Director: Vishal Bharadwaj
Indian express rating: **
In the run-up to its release, I was quizzed on `Matru Ki Bijlee Ka Mandola’. A lot. What kind of name is that? What does it mean? And I put on a quizzical expression and shrugged. With Vishal Bharadwaj, you never know. Anything is possible, particularly when the film has a most unusual, triple- barreled monicker, constructed to intrigue.
Half-way into the film, I was still trying to figure, because nothing about it till then suggested a signature Bharadwaj film. The setting is very him : small town, North India, shifting for this one from his favorite hot-spots in western UP to a Haryana small-town. But the tone is new for him: he’s gone folksy-serio-bizarre here with seriously mixed results. Pre-interval, it is a meander, with a bunch of characters wandering around in search of a story, and situations meant to induce hilarity which fall flat. Post which, fortunately for him, and us, he discovers the ‘sur’ he’s been aiming for, and ‘Matru’, wherein you can actually see some of the theatre turning appropriately absurd.
Come, meet his characters. Matru (Khan) is a strapping Jat lad, handlebar mooch, aviator glasses , fat Bullet fatfati between his thighs. Mandola (Kapur) is a heavyweight land-cum-haveli owner, who loves the bottle more than anything else, and whose blood-shot eyes lead him to oddly- coloured four-legged animals . And Bijlee (Sharma) is his pretty daughter, about to be affianced to a power-hungry female politician’s (Azmi) hanger-on-of-a-son (Babbar).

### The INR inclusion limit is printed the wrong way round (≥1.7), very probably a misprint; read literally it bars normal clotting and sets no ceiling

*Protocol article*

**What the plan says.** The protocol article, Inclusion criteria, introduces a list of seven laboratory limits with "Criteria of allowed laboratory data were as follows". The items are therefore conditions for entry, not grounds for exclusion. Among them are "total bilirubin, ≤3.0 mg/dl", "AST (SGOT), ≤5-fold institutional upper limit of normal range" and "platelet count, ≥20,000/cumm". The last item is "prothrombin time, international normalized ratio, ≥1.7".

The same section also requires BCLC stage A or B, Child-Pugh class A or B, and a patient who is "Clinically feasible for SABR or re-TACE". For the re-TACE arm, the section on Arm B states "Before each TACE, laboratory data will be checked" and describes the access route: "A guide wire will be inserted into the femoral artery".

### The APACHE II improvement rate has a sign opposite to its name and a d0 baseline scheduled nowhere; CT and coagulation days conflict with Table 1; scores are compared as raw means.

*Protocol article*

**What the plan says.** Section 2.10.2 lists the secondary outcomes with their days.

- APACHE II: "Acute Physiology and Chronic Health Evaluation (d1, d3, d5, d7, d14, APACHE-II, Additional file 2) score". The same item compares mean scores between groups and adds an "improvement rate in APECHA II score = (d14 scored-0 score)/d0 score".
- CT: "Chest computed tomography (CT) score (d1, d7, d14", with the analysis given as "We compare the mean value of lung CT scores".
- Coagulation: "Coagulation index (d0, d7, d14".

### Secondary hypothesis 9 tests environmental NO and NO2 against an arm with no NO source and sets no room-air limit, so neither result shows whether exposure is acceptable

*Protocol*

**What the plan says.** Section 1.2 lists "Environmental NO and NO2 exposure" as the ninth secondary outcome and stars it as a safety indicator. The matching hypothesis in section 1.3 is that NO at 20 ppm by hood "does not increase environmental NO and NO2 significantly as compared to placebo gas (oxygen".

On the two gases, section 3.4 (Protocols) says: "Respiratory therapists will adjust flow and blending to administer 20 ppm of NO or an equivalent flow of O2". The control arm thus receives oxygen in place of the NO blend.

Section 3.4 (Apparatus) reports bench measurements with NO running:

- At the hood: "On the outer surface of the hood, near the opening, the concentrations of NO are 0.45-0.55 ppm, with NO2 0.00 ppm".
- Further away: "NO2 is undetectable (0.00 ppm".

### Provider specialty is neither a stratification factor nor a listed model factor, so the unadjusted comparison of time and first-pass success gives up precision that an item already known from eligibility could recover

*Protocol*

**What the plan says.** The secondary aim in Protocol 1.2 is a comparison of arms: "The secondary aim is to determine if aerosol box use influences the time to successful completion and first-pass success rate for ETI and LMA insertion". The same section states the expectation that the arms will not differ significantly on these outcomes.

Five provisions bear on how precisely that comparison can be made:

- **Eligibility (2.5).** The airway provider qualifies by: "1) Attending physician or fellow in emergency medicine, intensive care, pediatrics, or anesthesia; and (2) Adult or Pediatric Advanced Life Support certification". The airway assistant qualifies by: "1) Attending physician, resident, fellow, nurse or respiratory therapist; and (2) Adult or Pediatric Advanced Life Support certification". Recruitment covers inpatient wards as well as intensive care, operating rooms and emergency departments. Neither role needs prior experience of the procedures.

This bunch is at odds with each other, but they find themselves arrayed on the sides they ought be finally (that’s about the time when the parts start coming together). Till then we get the strangest mish-mash of villagers-under-attack whose only savior is a fellow-in-a-red-mask calling himself Mao (yes, the Big Chief Commie revolutionary), who helps launch Operation Mao Mao (or Mow, Mow : you choose). This is meant to stave off a takeover of the fields, and prevent the fertile patches from turning into industrial wastelands. And from turning a young girl into barter between two greedy individuals. By the time we twig on, much dead time has elapsed.
Once the director gets to the point, we realize it’s a very meat-and-potatoes kind of story, the most meat-and-potatoes Bharadwaj has been, despite the weird contrivances he includes in the telling of it. The conflict is the familiar poor `kisaan’ vs rapacious overlords, and true love vs forced alliances, and how education save our souls, shot through in some parts with the sort of VB flourish that make his films such delights. But he makes us wait for the good bits, does Bharadwaj, and by then we’ve nearly fallen asleep.
So here’s what I did like. Shabana Azmi as the neta-with-nuts outshines everyone else, as she goes about charming the old, constantly-sauced widower Mandola, and then showing her claws. She knows what she wants, and will not stop at anything. The other younger woman also has a couple of nice moments : Sharma’s sassy young girl is sassier in a slightly manic manner (the last time we saw her, she was this bikinied-babe diving into icy lake waters to entice a bearded army man into rescuing her, wanting us to believe that she was just a journalist doing her job; here she emerges from a dirty pond surrounded by bovine creatures). Pankaj Kapur comes into his own only after mumbling his way through the first half, and gets to have the last word. Actually two: Pancho, Pancho.
Those words are a joke you will have to work to decipher. As also the Haryanvi accents which are decidedly and uniformly faux. And the mystery of the pink buffaloes. What was that again? Is the revolution really upon us? The film passed me by in the first hour. It enticed me back again in the second half. But not enough to make me forget the inert prologue, which is minus drama, which is Bhardawaj’s true forte. Iss Matru aur uski Bijlee se mann kam dola.